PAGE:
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Old 02-27-2014, 04:33 PM   #31
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Those are obviously meteor impacts

Attached Thumbnails
Hits in piston and head-rpg1qrs.jpg  
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Old 02-27-2014, 04:37 PM   #32
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Old 02-27-2014, 05:15 PM   #33
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Please, continue. I haven't had the pleasure of watching anyone argue with JKav recently.
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Old 02-27-2014, 05:24 PM   #34
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Im not even arguing. With the higher res it does look more like it ingested something that made some big pits before getting ground down and made some smaller pits.

Unless maybe he wants to argue that it does not look like the moon. In which case Im down for whatever.
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Old 02-27-2014, 05:39 PM   #35
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Quote:
Originally Posted by speedengineer View Post
Tom,
It's not just semantics, the two words actually describe very different phenomenon. What you're describing is correct, and is the cause of knock, but it is known as autoignition. A portion of air/fuel mixture that is outside of the advancing flame front (commonly called 'end gas') autoignites due to the temperature and pressure history which it's been exposed to. This end gas burns very rapidly, and is responsible for the rapid pressure rise and waves within the cylinder. Autoignition is also the principal by which diesel engines operate. The detonation theory differed in that it hypothesized that the flame front speed accelerates to sonic velocity, rapidly consuming the remaining air/fuel mixture (detonation), resulting in the pressure rise. Optical/video studies of actual combustion have shown the autoignition theory to be the correct one, by observing combustion of the end gas prior to the flame front reaching it.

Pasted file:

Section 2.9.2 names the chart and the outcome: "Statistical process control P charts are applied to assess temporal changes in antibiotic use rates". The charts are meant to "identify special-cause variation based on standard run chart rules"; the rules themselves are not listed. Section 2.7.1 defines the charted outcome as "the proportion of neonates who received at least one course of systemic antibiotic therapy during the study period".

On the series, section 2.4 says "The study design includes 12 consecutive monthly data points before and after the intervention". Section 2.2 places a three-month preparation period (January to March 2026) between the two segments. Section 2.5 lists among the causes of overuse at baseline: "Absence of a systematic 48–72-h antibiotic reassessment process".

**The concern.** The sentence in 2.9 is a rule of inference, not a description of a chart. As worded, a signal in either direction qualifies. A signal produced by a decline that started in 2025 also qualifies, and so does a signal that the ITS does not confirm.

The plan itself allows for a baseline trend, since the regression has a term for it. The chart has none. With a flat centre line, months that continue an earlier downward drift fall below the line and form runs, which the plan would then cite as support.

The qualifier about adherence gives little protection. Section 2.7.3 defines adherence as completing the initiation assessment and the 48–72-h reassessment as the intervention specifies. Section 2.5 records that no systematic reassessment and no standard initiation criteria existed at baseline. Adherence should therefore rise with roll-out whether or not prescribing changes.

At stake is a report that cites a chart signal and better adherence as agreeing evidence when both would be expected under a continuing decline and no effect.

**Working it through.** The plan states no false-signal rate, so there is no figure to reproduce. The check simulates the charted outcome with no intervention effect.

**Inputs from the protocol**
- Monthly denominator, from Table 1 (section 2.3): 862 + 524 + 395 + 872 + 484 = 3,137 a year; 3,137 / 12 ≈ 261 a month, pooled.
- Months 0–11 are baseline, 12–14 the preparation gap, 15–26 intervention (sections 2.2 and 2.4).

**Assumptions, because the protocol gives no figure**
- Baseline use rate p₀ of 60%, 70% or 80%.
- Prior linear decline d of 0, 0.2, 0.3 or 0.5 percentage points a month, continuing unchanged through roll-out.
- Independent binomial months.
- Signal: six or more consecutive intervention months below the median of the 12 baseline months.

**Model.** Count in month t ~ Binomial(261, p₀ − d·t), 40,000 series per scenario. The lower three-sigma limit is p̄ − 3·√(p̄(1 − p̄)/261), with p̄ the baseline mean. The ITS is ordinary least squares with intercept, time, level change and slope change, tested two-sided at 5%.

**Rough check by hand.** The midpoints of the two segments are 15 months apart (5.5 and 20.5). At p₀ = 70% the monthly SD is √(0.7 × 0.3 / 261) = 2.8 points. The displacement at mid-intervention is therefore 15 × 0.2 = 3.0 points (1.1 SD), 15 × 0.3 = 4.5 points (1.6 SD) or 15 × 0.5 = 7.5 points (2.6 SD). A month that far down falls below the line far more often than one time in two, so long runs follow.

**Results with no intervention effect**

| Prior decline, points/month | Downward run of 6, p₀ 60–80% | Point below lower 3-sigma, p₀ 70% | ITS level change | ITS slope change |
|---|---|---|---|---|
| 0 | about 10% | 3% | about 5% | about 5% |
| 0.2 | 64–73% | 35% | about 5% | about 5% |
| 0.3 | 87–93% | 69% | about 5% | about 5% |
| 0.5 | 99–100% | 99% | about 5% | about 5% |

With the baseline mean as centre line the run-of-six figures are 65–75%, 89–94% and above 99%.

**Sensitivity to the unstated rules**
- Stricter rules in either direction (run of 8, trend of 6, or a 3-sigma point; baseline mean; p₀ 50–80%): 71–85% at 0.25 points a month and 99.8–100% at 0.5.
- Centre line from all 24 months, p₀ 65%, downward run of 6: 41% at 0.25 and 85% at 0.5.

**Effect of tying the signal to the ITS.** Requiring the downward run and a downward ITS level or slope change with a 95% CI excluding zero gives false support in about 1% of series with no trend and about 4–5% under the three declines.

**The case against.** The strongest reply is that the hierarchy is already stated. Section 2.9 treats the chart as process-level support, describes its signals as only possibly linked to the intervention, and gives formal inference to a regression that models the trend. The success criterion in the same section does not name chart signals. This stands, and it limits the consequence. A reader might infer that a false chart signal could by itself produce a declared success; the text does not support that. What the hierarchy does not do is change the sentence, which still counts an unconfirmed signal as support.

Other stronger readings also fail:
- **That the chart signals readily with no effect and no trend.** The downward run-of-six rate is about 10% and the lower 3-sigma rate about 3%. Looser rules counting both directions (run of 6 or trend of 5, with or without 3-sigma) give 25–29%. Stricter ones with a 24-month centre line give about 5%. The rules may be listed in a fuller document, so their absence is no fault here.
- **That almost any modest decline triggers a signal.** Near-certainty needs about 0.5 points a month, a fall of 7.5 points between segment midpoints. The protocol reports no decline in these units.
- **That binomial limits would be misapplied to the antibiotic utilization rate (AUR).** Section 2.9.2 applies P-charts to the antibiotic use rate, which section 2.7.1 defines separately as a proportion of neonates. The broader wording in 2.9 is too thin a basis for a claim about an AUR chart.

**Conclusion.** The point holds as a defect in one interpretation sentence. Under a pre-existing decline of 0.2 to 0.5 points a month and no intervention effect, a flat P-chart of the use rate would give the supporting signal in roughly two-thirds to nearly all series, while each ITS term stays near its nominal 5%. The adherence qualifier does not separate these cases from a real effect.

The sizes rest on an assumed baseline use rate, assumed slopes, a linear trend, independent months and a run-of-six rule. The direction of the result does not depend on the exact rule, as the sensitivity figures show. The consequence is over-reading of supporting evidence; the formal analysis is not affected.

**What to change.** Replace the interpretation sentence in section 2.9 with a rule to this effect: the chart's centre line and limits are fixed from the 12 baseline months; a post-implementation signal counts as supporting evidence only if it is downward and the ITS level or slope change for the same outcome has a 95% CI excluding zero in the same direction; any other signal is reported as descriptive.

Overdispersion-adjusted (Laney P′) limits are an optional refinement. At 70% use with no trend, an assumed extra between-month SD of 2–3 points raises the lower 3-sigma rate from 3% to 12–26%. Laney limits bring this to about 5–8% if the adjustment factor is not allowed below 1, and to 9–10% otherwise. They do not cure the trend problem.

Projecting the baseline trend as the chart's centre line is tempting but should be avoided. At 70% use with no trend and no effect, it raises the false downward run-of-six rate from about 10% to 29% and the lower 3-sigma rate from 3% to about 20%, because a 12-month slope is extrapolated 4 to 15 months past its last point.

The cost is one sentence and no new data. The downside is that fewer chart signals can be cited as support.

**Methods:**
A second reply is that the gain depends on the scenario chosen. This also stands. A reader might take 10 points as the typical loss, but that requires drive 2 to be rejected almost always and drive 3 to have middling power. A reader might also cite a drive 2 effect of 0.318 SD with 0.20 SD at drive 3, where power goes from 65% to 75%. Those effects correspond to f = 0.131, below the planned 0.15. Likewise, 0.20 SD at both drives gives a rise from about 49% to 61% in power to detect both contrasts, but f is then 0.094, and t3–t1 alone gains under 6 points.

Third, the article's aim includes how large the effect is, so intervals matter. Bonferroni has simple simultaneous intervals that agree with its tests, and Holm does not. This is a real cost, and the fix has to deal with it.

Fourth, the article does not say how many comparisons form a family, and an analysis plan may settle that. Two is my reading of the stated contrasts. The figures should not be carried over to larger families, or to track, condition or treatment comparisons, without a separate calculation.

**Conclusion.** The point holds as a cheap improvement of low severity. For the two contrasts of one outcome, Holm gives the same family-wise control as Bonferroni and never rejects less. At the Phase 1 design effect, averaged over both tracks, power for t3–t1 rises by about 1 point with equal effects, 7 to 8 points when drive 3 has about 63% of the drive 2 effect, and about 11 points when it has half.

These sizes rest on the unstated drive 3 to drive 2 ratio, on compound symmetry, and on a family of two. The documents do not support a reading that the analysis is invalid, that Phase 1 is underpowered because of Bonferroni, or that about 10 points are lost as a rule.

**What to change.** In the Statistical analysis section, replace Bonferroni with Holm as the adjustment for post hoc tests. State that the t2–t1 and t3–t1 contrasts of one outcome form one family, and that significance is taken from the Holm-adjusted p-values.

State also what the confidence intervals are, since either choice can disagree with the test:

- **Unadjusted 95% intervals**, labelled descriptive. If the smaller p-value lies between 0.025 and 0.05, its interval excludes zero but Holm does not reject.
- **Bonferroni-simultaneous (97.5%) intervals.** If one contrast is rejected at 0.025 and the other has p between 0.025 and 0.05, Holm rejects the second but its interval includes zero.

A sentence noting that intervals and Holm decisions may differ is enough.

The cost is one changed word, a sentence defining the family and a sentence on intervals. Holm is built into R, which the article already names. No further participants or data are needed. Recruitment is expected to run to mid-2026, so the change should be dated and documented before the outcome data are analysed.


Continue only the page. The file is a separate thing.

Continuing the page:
Scott,
Ignorance is bliss. Go ahead and crawl back to your hole.


Cool.

Good thing the rest of us plebs know exactly what 99.99% of the world is referring to when they say "detonation."

Please make a new thread in which you educate the ignorant masses.
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Old 02-27-2014, 06:14 PM   #36
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Something mashed into the head and pushed metal away from the center. I have seen lots of detonation and also some pretty amazing FOD and that isn't even close to a detonation pattern or style. It is most definitely FOD.

EDIT: FOD=foreign object damage
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Old 03-01-2014, 12:16 PM   #37
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To me it looks like you swallowed a rock that then shattered on the first cycle and smashed again.. big/small pits. Either that or your turbo is spitting ballbearings.
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Old 03-02-2014, 05:50 AM   #38
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So, I talked to a professional shop. These guys are doing nearly all engines of all brands in our area. They say it was a foreign object and its not a problem at all to use the piston again. Just sand down the edges and its good to go.

And I cannot get a replacement, pistons are different meanwhile...

We will put it together in the next 2 weeks and see what happens.